Synapse formation requires SynCAM, according to Thomas Biederer, Thomas Südhof, and colleagues (University of Texas Southwestern Medical Center, Dallas, TX), who found that SynCAM mediated cell adhesion and initiated synapse differentiation. Expression of SynCAM in nonneuronal cells both induced neighboring neurons to form functional presynaptic terminals and, if glutamate receptors were added to the mix, induced postsynaptic membranes capable of electrical responses to glutamate. According to Biederer, the widely expressed SynCAM is one of four closely related proteins that may initiate synapse formation throughout the central nervous system.
With SynCAM so widely expressed at many synapses, the brain needs an additional method to order neurons into an organized pattern. This process of synaptic partner choice is addressed by Masahito Yamagata, Joshua Weiner, and Joshua Sanes (Washington University, Saint Louis, MO). They chose retinal ganglion cells (RGCs) to study synaptic specificity because axons of RGCs restrict themselves to specific layers within neuronal tissue, forming easily identifiable parallel lines of synapses.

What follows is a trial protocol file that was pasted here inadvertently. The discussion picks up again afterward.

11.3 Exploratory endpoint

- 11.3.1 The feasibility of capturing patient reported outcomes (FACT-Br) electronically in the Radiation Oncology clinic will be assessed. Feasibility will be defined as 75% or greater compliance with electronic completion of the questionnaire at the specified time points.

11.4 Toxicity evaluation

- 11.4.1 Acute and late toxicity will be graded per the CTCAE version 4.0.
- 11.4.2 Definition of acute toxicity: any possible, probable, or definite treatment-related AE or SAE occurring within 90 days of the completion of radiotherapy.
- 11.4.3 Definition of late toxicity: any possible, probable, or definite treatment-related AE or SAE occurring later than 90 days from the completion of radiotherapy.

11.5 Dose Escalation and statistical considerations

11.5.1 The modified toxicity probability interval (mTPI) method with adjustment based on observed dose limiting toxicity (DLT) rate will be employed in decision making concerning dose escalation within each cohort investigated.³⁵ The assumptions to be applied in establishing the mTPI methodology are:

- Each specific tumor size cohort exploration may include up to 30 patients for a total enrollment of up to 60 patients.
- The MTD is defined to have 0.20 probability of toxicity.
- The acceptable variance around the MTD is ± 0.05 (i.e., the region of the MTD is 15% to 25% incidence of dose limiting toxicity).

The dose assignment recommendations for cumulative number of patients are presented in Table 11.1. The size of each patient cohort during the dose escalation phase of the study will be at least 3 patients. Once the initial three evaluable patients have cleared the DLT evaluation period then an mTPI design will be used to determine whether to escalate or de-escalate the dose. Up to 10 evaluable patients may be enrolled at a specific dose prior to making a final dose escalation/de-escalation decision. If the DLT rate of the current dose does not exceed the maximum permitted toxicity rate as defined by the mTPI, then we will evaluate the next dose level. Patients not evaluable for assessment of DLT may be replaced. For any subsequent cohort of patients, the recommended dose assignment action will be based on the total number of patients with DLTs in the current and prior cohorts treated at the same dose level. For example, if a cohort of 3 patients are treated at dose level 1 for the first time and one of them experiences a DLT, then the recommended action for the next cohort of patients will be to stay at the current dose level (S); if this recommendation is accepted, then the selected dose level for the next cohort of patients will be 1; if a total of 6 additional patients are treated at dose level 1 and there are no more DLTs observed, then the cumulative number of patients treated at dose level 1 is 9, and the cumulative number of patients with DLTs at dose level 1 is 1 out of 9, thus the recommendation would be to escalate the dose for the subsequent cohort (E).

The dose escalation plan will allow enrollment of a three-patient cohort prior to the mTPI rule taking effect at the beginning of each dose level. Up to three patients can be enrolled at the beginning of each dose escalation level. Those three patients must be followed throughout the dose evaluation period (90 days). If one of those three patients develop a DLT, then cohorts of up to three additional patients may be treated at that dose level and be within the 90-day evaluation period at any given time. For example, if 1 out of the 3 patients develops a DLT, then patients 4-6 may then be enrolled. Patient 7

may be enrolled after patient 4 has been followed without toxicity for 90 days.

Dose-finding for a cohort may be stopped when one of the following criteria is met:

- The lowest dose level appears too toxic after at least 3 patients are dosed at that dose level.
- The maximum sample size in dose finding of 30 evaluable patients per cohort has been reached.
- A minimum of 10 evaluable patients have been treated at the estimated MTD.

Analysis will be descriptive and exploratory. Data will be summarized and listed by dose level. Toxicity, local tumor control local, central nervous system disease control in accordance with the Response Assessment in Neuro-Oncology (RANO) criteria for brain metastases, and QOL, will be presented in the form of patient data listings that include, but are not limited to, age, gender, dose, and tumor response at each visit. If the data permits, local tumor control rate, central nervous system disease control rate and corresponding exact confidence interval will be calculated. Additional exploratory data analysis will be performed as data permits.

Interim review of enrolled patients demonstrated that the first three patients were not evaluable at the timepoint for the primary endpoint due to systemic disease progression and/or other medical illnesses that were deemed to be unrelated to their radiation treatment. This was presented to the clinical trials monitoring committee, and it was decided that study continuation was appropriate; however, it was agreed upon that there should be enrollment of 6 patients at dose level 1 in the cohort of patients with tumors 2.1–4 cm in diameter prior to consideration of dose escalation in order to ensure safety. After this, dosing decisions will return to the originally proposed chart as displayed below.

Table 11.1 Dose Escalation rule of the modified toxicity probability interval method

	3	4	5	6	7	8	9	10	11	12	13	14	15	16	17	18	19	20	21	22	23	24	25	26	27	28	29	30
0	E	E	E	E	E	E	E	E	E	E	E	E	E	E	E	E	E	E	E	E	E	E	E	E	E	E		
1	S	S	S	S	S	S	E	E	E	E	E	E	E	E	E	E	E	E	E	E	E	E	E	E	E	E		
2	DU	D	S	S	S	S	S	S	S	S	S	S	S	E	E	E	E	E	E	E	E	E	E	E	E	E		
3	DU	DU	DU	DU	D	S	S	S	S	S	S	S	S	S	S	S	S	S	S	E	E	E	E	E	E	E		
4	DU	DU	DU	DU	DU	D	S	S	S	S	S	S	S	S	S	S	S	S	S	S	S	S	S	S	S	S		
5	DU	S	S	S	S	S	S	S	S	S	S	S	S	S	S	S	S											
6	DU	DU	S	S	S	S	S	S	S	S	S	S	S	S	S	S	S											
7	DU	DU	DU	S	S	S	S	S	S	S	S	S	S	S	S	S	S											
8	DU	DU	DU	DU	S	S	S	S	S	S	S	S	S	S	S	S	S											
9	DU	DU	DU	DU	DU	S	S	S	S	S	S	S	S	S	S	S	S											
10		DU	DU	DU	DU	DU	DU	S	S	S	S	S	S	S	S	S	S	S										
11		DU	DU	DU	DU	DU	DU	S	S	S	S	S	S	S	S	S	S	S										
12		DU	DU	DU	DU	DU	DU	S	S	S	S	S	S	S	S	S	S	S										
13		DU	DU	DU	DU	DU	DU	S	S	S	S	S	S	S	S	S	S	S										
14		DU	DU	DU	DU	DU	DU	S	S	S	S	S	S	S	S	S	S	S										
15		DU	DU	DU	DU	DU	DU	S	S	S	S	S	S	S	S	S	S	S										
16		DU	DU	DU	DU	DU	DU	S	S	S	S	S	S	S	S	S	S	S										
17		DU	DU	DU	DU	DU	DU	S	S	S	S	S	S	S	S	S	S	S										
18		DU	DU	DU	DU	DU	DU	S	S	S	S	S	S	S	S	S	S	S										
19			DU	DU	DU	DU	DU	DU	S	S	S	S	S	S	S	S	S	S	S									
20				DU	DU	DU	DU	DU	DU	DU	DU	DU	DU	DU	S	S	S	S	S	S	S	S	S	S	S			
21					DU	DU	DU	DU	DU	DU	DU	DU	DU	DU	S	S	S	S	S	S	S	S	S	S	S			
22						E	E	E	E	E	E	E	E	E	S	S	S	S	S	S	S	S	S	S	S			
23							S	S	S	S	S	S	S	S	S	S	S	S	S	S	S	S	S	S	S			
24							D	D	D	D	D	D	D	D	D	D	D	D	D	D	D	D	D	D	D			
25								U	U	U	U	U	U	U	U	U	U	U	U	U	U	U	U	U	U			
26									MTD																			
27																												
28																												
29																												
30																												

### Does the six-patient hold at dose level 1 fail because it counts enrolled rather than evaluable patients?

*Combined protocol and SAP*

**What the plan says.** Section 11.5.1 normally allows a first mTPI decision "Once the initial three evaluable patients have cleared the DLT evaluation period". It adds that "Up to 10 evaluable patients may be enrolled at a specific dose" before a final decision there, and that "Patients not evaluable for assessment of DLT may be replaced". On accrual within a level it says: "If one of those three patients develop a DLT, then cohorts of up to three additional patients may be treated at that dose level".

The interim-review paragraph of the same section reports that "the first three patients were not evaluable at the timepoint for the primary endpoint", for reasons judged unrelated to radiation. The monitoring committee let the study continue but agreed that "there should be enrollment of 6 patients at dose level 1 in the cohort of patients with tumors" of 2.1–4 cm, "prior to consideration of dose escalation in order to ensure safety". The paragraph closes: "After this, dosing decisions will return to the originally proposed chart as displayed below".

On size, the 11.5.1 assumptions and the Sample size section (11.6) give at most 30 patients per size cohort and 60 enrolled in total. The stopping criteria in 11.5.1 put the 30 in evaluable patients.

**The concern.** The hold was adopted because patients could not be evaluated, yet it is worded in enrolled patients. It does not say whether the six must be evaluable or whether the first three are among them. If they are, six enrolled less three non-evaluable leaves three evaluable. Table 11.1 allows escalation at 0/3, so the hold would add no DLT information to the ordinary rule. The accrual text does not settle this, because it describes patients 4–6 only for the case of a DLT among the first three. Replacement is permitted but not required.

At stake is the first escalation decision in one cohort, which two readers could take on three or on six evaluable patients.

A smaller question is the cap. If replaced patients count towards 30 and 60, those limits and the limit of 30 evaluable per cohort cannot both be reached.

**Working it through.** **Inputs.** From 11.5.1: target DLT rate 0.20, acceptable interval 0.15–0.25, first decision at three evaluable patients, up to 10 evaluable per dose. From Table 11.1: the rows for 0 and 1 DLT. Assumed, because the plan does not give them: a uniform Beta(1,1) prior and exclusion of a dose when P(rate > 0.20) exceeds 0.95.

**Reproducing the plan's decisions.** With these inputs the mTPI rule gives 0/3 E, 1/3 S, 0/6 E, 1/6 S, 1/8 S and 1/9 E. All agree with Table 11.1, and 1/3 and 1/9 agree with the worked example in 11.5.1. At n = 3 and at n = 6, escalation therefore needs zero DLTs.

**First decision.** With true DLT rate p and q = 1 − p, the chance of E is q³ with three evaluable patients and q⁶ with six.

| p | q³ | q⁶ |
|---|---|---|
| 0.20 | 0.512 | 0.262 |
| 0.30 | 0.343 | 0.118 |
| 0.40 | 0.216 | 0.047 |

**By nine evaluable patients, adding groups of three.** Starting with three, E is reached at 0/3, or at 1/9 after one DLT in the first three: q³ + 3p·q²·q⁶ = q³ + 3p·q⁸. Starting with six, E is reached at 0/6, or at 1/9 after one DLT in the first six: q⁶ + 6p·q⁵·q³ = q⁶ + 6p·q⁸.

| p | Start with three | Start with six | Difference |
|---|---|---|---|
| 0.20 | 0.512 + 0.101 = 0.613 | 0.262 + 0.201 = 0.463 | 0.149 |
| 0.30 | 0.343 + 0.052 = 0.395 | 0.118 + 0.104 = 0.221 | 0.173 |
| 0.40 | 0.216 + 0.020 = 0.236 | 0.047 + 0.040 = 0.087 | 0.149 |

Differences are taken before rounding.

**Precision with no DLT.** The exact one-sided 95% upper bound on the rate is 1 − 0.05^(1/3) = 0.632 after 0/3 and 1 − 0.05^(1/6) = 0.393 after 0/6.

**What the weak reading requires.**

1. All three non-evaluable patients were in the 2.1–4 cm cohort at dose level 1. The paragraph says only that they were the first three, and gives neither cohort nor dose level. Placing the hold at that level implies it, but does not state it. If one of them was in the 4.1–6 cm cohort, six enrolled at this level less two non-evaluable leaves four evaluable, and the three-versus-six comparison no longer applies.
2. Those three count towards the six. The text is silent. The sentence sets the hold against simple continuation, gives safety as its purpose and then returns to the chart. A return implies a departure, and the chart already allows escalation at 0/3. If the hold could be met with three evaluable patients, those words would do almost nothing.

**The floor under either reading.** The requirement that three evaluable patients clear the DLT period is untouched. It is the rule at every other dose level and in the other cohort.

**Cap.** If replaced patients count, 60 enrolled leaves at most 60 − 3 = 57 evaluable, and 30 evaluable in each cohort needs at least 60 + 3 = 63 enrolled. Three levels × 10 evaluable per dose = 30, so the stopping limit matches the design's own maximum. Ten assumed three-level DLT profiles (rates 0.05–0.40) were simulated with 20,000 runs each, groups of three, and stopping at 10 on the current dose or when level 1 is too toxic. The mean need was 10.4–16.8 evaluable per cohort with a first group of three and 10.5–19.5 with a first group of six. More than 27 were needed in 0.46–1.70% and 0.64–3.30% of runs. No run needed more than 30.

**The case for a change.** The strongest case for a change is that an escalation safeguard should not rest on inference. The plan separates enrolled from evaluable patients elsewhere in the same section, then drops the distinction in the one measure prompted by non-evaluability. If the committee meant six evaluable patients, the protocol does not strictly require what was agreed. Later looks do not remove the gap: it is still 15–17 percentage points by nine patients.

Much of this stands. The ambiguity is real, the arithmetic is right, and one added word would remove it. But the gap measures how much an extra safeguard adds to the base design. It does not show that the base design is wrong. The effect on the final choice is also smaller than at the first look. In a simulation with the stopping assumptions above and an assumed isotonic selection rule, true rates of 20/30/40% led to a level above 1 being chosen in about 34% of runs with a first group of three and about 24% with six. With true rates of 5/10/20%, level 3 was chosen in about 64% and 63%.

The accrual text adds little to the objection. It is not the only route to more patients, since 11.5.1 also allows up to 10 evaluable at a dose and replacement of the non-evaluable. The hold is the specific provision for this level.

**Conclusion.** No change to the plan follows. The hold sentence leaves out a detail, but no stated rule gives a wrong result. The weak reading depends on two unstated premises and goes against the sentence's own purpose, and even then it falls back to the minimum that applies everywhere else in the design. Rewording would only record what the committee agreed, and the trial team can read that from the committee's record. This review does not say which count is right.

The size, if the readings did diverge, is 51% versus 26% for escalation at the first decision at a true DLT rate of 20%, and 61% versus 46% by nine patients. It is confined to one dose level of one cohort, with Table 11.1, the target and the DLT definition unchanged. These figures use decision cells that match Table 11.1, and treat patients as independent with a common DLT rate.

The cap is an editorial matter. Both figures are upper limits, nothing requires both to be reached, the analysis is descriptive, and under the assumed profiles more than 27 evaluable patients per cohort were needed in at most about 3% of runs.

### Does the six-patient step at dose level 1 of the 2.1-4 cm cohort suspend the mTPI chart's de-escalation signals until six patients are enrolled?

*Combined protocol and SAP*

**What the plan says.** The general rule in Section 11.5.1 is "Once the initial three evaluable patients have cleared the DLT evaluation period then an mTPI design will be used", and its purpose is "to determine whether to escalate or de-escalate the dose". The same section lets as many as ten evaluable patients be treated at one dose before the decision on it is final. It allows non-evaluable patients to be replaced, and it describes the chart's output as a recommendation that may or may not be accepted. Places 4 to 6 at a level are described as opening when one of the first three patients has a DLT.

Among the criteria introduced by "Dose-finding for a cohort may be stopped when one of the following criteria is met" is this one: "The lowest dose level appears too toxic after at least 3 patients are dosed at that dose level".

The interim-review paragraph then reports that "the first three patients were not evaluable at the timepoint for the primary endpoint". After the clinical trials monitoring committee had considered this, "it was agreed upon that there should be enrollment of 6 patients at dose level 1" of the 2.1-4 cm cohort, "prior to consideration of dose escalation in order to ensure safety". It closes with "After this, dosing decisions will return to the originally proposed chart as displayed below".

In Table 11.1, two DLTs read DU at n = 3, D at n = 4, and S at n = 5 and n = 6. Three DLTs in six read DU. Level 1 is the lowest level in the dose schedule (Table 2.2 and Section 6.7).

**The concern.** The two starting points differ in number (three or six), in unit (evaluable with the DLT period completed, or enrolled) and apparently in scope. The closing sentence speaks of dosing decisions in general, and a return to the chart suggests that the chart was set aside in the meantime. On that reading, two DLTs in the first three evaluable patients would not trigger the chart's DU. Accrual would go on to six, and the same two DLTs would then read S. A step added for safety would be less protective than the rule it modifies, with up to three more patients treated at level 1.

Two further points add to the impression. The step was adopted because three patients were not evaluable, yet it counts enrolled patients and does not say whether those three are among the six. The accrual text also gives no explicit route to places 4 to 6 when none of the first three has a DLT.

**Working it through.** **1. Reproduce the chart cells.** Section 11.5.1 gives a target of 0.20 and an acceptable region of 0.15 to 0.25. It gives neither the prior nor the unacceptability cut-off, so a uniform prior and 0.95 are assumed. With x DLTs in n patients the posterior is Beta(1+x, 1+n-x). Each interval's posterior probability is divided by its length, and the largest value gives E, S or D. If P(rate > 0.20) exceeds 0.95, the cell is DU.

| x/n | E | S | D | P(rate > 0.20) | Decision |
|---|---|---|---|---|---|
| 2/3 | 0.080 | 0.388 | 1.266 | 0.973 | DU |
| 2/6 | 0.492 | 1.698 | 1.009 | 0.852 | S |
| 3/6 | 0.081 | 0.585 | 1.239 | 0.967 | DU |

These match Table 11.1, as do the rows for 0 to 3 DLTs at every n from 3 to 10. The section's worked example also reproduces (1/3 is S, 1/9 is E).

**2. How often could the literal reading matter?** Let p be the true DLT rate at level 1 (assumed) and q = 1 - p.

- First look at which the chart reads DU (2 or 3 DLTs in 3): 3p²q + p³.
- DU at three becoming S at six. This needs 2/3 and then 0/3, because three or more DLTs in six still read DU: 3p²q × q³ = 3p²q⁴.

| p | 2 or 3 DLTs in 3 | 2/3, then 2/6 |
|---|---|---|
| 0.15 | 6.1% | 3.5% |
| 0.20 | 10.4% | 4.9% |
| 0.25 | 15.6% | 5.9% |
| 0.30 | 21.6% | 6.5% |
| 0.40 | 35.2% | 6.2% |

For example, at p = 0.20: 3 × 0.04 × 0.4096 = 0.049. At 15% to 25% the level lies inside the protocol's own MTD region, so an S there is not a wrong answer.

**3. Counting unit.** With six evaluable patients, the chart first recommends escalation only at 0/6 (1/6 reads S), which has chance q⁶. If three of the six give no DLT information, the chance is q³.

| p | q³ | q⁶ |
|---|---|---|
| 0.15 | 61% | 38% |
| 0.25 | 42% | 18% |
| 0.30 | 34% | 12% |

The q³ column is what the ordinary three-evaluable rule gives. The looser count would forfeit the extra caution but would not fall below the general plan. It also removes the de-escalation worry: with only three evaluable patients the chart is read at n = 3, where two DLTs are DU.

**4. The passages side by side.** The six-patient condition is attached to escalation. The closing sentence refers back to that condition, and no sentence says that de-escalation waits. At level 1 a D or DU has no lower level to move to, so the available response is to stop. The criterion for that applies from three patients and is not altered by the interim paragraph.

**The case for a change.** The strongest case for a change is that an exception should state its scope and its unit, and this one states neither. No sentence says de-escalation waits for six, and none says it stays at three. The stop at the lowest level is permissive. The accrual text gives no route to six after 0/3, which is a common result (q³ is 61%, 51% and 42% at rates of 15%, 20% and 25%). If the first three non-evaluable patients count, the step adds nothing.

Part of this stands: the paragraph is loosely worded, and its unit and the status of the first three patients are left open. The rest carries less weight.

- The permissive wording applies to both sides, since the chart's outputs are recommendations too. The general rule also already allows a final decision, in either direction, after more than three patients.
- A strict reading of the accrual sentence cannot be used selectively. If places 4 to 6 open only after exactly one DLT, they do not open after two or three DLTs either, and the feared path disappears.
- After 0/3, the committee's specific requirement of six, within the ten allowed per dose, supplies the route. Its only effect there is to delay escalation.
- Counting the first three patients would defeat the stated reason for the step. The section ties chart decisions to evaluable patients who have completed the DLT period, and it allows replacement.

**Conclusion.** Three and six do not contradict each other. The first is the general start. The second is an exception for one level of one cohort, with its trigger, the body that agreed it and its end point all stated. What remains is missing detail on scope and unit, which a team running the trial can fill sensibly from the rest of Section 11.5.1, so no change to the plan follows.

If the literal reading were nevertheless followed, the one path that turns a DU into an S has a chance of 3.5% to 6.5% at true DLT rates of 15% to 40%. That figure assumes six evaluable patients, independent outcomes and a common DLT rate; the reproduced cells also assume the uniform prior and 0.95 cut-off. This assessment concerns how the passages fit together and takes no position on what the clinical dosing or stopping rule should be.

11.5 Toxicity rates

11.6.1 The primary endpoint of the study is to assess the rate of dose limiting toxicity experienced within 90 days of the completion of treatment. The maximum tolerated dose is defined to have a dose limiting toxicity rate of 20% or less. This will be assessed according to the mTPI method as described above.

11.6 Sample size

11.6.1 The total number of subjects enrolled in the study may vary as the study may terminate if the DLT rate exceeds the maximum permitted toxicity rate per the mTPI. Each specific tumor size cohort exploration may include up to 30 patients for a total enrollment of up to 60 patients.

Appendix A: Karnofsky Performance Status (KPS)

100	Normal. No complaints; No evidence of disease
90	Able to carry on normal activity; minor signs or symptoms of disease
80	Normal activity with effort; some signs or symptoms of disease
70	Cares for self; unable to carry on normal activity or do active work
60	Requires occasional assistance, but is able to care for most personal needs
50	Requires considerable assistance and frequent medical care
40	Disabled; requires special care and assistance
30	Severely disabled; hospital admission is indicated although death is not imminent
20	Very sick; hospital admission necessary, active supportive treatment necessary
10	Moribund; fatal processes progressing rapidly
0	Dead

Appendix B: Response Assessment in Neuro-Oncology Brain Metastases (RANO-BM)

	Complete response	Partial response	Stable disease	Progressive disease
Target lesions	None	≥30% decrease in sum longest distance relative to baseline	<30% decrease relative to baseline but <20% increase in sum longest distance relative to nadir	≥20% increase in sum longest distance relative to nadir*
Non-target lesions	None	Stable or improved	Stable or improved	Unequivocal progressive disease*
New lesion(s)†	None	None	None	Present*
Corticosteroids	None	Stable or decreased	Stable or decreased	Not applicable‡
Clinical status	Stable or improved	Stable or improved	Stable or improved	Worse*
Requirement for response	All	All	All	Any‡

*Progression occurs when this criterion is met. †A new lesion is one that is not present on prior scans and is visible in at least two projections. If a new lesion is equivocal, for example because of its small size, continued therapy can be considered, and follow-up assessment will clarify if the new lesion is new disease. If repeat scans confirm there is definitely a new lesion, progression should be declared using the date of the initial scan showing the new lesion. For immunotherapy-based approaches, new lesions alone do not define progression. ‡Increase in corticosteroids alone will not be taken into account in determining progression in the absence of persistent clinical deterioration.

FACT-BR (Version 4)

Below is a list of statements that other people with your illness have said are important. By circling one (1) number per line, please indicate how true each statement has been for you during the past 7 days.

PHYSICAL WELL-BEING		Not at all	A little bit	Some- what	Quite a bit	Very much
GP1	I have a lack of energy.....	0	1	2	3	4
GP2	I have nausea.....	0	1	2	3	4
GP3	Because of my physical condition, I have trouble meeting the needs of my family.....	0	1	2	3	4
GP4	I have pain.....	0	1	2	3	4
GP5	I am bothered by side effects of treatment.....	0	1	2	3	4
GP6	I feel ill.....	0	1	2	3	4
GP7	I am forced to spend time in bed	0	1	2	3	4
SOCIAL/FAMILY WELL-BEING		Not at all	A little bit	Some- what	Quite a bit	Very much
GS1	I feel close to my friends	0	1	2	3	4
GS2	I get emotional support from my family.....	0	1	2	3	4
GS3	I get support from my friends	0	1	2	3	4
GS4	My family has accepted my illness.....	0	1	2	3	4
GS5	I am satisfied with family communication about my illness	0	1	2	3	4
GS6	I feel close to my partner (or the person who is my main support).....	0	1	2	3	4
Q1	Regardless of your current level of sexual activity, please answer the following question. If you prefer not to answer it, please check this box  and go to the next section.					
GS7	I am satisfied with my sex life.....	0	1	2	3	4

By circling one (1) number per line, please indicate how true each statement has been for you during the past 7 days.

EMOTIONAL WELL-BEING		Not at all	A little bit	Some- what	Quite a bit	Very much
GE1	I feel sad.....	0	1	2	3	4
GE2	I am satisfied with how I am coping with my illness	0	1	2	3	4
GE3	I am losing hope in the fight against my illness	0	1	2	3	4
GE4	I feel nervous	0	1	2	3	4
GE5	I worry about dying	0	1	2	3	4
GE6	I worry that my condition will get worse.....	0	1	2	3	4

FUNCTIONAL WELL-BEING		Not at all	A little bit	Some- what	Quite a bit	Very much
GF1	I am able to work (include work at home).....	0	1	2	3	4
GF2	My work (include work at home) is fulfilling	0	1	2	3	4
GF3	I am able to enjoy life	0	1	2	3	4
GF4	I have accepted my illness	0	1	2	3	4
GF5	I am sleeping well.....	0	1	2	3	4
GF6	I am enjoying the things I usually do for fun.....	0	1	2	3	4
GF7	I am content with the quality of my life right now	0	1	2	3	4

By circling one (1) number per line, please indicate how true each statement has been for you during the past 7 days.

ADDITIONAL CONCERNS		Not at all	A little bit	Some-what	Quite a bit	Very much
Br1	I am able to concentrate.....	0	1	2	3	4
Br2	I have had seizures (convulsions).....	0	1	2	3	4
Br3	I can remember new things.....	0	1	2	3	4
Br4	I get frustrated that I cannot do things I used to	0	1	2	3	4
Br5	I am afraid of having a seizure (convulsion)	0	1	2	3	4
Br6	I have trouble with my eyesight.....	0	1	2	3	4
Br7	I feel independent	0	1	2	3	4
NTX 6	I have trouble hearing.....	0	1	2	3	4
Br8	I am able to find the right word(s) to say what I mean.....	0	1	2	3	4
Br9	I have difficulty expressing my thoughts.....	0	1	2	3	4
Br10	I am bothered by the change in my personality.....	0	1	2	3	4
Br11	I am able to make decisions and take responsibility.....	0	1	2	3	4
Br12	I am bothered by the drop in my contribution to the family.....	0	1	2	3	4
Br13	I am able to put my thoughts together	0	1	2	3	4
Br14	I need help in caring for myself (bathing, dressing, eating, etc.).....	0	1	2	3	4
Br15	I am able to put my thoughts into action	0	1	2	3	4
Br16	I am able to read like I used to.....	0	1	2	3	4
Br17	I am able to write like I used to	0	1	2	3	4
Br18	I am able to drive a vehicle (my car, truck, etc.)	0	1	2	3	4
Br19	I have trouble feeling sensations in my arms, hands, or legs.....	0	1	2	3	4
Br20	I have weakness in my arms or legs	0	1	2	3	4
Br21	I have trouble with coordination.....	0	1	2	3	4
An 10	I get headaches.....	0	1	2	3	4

They then looked for proteins that marked one RGC subset as different from another and found two adhesion proteins, sidekick (sdk)-1 and sdk-2. Sdks were concentrated at synapses and mediated adhesion only with other cells expressing the same sdk. Each sdk was found in nonoverlapping sets of cells, and ectopic expression redirected RGC axons toward inappropriate layers. Not every synaptic layer contained a sdk isoform, indicating that other proteins also mediate specificity. Both SynCAM and sdks are transmembrane immunoglobulin domain proteins with intracellular PDZ protein-binding motifs. Determining which PDZ domain proteins interact with SynCAM or sdk will be one next step toward determining the mechanics of synapse assembly. ▪